Nuclear is responsible for 90 deaths per kilowatt of power.

    Coal is responsible for 170,000 deaths per kilowatt of power. Oil - 36,000 per kilowatt Natural Gas - 4000 per kilowatt

    So tell me how, coal is a more viable alternative. Or gas. Or oil.

  • 2

    WilliB

    That is inevitable alternative to nuclear.

    And now, with Japan switching to massively increasing the burning of fossil fuels, we can switch the chorus from "no nukes" to "no CO2". The show goes on...

  • 2

    highball7

    H_M,

    If Japan can be a responsible manager of nuclear power, then absolutely. Problem is there is a clear and present example in Fukushima and how the Japanese gov't was incompetent on monitoring the safety and maintenance of the facility even prior to the tsunami. There is no credibility by the J-gov't on building and maintaining any future nuclear power plant. That's simply out of the question. Until they resolve the pollution situation at Fukushima, there simply won't be any talk of additional nuclear plants.

    With Japan's natural geology as an earthquake zone, is there any precedent where nations would actually build nuclear power plants in an earthquake zone or a Tsunami zone? Is there any place in Japan (will have to be near the coastline with water supply for cooling) that's suitable and away from potential earthquake and tsunami damages?

    If Japan can find such place, then I'm all for it. If not, what plausible alternative do you have?

  • 1

    Heda_Madness

    So just to confirm you're happy and comfortable with a power source which is GUARANTEED to kill and to create untold damage to the environment. Not ifs not buts nor maybes but guaranteed to kill people.

    Yeah, let's do that. Because the alternative is nuclear. And nuclear is bad m'kay.

  • 1

    KnowBetter

    See you all back here in 20 years to see which power source did the most damage in the short term (as in 20 years). You will see the damage from coal fired power plants working 100% within the proper safety range within months and this is with the plant working correctly. How is that better than a failure that happened to a Nuclear plant only after a massive earthquake and tsunami?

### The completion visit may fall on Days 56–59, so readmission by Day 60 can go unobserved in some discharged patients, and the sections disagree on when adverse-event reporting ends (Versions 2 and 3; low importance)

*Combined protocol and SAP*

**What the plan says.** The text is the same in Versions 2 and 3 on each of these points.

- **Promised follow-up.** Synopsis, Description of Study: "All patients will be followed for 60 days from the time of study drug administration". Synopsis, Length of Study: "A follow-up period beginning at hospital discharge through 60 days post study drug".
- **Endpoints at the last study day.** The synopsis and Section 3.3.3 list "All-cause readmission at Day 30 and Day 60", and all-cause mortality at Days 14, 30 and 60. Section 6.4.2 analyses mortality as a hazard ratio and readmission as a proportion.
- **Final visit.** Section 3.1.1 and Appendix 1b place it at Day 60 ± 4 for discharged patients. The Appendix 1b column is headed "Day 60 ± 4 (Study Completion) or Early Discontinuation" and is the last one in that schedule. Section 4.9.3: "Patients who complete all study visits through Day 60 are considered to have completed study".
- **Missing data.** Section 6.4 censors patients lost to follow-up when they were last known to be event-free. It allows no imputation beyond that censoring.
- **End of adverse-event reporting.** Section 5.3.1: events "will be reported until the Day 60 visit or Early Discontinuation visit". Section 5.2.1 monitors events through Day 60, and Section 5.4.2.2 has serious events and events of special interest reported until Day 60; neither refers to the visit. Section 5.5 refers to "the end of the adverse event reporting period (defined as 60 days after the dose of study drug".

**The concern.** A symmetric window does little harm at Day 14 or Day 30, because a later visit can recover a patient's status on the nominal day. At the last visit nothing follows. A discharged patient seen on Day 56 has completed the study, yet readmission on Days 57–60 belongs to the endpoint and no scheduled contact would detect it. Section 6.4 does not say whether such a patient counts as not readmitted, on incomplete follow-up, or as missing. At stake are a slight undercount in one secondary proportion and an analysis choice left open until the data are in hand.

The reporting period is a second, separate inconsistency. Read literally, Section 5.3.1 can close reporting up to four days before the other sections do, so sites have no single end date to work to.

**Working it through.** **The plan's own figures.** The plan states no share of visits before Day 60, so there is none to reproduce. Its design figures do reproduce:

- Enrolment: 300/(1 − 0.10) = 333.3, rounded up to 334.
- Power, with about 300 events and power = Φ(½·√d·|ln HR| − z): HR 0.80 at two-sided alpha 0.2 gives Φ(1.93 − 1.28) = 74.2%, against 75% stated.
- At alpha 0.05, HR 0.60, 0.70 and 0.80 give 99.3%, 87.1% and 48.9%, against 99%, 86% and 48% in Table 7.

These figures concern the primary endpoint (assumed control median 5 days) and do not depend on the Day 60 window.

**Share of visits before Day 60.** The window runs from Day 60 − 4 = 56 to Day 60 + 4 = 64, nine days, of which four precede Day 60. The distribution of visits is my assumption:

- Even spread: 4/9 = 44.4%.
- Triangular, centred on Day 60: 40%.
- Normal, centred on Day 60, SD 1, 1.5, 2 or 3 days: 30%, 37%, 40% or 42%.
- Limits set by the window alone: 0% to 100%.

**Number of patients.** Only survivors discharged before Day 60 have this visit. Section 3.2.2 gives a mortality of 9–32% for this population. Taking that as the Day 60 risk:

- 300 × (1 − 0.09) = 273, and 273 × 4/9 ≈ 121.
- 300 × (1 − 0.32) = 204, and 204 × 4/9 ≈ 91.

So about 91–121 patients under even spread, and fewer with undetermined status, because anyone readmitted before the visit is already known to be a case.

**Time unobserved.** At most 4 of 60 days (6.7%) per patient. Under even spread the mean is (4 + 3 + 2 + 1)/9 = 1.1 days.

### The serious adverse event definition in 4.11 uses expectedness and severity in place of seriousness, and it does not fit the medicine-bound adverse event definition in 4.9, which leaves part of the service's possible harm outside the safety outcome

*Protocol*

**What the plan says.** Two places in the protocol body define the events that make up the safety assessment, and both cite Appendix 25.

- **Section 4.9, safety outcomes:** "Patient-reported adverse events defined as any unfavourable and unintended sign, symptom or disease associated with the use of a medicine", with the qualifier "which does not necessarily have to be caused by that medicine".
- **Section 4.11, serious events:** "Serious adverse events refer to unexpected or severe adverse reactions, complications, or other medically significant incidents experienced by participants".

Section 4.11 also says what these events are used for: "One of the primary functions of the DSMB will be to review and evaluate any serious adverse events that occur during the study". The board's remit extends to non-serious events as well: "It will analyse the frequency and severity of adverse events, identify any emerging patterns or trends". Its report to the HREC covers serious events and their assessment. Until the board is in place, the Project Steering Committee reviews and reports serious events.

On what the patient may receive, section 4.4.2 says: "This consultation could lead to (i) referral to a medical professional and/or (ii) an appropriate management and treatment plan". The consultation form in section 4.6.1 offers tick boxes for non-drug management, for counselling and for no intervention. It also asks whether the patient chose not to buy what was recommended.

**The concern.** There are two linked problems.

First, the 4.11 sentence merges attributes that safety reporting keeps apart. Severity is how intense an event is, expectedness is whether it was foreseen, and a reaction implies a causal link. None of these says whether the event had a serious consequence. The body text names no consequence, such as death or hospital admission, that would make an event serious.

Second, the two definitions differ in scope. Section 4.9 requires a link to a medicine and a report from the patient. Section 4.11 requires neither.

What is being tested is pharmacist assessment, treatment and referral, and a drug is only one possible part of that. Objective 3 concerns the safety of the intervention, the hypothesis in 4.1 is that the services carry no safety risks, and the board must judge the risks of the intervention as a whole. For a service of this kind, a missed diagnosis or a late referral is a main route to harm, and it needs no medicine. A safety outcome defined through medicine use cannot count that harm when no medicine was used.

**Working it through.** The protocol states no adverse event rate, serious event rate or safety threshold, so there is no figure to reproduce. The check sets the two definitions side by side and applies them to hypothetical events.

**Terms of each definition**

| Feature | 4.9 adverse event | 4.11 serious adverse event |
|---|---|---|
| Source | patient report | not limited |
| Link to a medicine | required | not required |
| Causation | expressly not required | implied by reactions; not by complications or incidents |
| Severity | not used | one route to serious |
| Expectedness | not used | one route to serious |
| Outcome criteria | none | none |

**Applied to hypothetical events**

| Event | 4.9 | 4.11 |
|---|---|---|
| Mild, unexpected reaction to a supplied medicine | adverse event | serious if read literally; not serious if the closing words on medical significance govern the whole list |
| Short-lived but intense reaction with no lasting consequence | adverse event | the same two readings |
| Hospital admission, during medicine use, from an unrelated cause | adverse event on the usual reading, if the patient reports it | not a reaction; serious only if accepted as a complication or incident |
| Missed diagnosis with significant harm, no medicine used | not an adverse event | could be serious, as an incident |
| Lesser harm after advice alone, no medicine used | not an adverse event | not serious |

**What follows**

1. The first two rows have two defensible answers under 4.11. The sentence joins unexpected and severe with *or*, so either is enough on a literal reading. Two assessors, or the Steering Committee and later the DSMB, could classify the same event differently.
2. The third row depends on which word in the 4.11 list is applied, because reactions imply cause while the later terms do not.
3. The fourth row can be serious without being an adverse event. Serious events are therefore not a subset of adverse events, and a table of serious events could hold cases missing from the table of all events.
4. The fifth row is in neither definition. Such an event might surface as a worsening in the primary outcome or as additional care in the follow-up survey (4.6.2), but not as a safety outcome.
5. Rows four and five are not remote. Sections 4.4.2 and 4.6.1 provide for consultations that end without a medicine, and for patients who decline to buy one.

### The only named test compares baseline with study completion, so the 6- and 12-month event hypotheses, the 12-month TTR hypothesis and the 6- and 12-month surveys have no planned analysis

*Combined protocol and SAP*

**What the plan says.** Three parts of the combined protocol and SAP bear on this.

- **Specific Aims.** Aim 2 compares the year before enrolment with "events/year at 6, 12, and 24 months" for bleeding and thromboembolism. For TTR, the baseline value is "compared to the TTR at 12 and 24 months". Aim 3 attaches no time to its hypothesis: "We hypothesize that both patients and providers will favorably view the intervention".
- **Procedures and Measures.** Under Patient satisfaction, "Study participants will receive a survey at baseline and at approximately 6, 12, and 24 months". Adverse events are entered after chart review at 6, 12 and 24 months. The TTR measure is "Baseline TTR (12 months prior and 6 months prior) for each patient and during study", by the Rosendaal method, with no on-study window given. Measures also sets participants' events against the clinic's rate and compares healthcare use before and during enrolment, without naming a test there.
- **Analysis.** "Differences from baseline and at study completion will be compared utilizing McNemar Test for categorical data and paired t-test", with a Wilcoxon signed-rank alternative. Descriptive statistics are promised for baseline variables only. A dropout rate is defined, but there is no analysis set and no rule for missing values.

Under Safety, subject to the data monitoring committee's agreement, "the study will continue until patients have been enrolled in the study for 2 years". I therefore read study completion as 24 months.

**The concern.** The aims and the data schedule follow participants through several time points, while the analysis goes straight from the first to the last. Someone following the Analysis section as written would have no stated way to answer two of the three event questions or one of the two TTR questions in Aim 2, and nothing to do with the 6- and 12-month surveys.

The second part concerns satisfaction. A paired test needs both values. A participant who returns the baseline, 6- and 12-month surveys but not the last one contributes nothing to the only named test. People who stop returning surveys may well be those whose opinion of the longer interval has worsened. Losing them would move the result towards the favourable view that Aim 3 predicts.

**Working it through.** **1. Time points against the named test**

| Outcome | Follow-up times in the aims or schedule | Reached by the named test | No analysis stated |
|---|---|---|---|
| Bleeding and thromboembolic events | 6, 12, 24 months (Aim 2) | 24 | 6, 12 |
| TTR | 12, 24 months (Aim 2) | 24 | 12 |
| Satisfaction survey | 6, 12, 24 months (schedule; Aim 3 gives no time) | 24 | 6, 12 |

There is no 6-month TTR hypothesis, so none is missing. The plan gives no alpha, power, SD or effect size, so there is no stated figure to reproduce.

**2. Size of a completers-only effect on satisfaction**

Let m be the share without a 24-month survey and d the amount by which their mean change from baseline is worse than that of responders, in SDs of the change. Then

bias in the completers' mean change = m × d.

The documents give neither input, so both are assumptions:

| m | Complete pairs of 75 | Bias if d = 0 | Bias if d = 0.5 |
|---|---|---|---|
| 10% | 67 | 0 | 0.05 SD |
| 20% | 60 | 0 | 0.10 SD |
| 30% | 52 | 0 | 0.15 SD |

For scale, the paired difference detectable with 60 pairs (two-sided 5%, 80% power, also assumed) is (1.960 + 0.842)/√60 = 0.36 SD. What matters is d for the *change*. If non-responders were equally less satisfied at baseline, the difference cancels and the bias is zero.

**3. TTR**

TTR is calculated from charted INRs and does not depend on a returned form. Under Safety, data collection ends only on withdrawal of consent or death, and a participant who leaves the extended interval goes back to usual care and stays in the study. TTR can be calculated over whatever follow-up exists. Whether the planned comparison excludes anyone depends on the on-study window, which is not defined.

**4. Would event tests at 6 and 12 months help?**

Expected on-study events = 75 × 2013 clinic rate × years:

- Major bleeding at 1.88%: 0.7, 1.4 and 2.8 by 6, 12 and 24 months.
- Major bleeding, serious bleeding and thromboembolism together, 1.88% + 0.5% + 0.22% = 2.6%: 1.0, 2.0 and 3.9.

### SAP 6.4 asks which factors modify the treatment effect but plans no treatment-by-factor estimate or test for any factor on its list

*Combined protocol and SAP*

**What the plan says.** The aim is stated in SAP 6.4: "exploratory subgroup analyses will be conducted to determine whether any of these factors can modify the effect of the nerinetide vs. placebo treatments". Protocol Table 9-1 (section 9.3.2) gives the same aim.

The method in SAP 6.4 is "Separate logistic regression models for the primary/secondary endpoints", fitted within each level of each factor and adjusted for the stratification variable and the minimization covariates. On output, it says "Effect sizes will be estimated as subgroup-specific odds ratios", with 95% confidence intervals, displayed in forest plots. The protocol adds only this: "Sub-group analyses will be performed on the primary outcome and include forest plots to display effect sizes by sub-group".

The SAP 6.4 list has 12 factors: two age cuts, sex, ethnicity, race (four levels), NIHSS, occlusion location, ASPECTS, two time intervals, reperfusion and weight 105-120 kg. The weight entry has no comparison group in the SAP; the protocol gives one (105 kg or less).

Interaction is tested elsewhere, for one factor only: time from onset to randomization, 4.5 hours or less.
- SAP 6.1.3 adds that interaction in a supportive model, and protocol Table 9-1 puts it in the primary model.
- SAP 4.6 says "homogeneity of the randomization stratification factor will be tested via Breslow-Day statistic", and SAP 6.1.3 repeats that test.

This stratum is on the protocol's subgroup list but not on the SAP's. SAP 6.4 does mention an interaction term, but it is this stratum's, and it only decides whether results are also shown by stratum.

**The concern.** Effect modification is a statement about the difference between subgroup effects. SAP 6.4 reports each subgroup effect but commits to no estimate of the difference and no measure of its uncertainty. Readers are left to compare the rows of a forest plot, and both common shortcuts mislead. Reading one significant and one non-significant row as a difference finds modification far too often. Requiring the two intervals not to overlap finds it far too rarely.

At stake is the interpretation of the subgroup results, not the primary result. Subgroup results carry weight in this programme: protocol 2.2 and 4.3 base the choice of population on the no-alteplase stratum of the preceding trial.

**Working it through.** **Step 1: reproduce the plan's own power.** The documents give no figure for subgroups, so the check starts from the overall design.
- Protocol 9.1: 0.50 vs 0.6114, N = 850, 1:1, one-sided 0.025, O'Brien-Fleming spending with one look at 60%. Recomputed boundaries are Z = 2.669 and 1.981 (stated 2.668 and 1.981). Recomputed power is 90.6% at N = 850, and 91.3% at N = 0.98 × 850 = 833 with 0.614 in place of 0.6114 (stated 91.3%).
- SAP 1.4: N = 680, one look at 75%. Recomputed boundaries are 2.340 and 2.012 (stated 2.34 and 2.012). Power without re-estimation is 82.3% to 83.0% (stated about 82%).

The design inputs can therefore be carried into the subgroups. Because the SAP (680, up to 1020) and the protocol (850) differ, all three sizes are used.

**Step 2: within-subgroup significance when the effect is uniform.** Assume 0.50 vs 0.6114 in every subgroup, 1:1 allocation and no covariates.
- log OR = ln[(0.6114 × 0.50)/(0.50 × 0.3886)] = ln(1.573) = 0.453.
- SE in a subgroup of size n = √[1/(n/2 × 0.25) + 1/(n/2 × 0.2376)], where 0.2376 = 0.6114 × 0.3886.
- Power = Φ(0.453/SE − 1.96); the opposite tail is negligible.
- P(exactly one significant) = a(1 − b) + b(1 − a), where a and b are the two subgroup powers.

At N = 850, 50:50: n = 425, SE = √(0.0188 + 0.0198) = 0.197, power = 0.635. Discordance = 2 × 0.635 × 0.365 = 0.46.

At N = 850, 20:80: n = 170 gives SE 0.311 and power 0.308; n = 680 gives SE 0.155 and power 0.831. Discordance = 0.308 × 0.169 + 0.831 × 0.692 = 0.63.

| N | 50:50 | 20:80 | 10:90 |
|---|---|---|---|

• -2

    nandakandamanda

    Hmmm... hundreds of thousands of deaths today (fossil) vs hundreds of thousands of mutations and deaths tomorrow? (nuclear)

    With the latest filtration technology, these new and highly efficient power plants may be the best of the worst in order to bridge the temporary gap towards govt subsidized renewables. (Surely better than restarting many of these terminal leaky nuclear plants reaching or passing their built-in life expectancy.)

  • 0

    No Miso

    PM 2.5 - coming to airspace near you!

  • 0

    Heda_Madness

    Hmmm... hundreds of thousands of deaths today (fossil) vs hundreds of thousands of mutations and deaths tomorrow? (nuclear)

    One of them is guaranteed. The other, is NOT going to happen from Fukushima (try and find a scientist who will suggest otherwise). And didn't even happen after Chernobyl.

    By reducing Greenhouse gasses, researchers have said that between 300-700,000 lives will be saved by the year 2030. That's saved... not the total number of fatalities that are caused by fossil fuels (in China alone it's around 300,000 per year).

    This is an awful decision for the environment. For the health of the people of Japan. And on a global level.